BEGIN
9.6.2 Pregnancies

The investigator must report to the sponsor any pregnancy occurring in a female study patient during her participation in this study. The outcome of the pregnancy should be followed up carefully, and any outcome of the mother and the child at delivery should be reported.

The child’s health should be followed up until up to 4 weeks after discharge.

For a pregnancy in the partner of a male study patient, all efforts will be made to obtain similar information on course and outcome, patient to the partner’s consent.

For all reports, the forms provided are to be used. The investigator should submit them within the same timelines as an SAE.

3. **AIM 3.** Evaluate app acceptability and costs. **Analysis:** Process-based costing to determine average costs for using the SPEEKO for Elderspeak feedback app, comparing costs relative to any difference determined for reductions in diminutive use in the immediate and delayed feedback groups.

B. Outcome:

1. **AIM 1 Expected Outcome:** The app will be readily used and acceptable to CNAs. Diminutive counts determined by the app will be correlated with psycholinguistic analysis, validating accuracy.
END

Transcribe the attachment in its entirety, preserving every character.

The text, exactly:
9.6.2 Pregnancies

The investigator must report to the sponsor any pregnancy occurring in a female study patient during her participation in this study. The outcome of the pregnancy should be followed up carefully, and any outcome of the mother and the child at delivery should be reported.

The child’s health should be followed up until up to 4 weeks after discharge.

For a pregnancy in the partner of a male study patient, all efforts will be made to obtain similar information on course and outcome, patient to the partner’s consent.

For all reports, the forms provided are to be used. The investigator should submit them within the same timelines as an SAE.

3. **AIM 3.** Evaluate app acceptability and costs. **Analysis:** Process-based costing to determine average costs for using the SPEEKO for Elderspeak feedback app, comparing costs relative to any difference determined for reductions in diminutive use in the immediate and delayed feedback groups.

B. Outcome:

1. **AIM 1 Expected Outcome:** The app will be readily used and acceptable to CNAs. Diminutive counts determined by the app will be correlated with psycholinguistic analysis, validating accuracy.